Washington Bombing Plot Is Out of Character for Iran’s Professional Killers
October 14, 2011
Just when you think the Middle Easy couldn’t get any weirder, along comes an Iranian plot to assassinate the ambassador of Saudi Arabia to Washington. The plot has was described by FBI Director Robert Muller as plucked right out of a Hollywood script — if so, it would be a truly awful Hollywood script. None of it measures up to Iran’s unsurpassed skill in conducting assassinations. As for motives, there are no convincing ones.
According to the Department of Justice indictment, an Iranian-American used-car salesman attempted to recruit a Mexican drug cartel to carry out the hit. Other parts of the plan included bombing the Israeli embassy in Washington, as well as the Israeli and Saudi embassies in Argentina. The Iranian was willing to pay the cartel assassins $1.5 million to murder the Saudi ambassador. But the plot came undone when the man representing himself as a cartel operative turned out to be a paid informant of the U.S. Drug Enforcement Agency (DEA). The Iranian, who confessed after his arrest, is now behind bars. The other man in the plot, a member of the Quds Force, a secretive special forces unit of the Islamic Revolutionary Guard Corps, remains at large.(Read “Did Iran Hire Narcos as Assassins?”)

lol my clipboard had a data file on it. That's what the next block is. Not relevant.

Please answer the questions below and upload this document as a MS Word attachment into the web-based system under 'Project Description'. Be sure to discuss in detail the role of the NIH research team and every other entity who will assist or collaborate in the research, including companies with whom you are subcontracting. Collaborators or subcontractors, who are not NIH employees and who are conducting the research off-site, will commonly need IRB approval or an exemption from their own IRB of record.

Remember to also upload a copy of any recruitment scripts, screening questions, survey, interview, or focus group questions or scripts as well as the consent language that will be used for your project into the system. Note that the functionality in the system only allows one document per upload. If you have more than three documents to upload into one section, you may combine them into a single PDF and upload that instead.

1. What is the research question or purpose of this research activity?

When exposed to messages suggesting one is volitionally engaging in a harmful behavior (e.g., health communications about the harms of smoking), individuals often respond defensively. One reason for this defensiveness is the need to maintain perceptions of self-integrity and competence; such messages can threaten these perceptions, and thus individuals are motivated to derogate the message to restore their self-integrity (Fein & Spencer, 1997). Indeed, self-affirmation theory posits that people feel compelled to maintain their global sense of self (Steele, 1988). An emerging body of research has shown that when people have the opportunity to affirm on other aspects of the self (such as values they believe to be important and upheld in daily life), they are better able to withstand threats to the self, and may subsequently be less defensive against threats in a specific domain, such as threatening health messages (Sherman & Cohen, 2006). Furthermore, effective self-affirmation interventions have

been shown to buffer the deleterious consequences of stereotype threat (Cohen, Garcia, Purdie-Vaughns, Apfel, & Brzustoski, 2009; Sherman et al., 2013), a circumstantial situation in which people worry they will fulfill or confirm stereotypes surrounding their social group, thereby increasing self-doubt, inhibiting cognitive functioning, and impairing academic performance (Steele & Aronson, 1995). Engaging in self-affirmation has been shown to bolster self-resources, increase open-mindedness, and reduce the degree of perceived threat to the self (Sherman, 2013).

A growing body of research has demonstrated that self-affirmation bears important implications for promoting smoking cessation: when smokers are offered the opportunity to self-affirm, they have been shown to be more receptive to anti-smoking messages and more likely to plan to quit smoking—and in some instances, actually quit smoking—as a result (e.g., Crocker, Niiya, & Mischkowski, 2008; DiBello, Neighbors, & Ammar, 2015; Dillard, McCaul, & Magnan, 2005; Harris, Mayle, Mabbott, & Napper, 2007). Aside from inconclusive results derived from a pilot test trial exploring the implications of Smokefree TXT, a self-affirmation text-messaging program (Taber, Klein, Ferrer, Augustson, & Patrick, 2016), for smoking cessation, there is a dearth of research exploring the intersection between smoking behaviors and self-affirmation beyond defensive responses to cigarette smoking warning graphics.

Before examining these claims, it’s helpful to remember what we know about the Iranian unit implicated in the indictment: The Quds Force was responsible for the truck bombing the Marine barracks in Beirut. It was behind most of the kidnappings in Lebanon in the 1980s, including that of CIA station chief Bill Buckley. It organized the 1992 and1994 bombings of the Israeli embassy and cultural centers in Buenos Aires, as well as Khobar Towers in Saudi Arabia. And most recently, it undoubtedly was behind the execution of five American soldiers in Karbala, Iraq in 2007. In other words, the Quds Force has been happy to target the United States, Israel, and Saudi Arabia. But why so sloppy in this plot when their track record so clearly reflects a deadly professionalism?
In its 30-year history of attacking the West, the Quds Force went out of its way never to be caught with a smoking gun in hand. It always used well-vetted proxies, invariably Muslim believers devoted to Khomeini’s revolution. And when the operation was particularly sensitive, they gave the job to Lebanon’s militant Shi’ite Hizballah, organization the Iranians themselves had founded and which has an unsurpassed record in political murder. Hizballah has cells all over the world, including in the United States. But the point of it all was that if caught — and they were, more than once — Iran still enjoyed plausible deniability, a commodity in this business worth its weight in gold. So, if this plot was genuine, why didn’t the Iranians use tried and tested Hizballah networks and keep Iranian nationals, much less unknown Mexican narcos, out of it?
This article was posted: Friday, October 14, 2011 at 3:29 am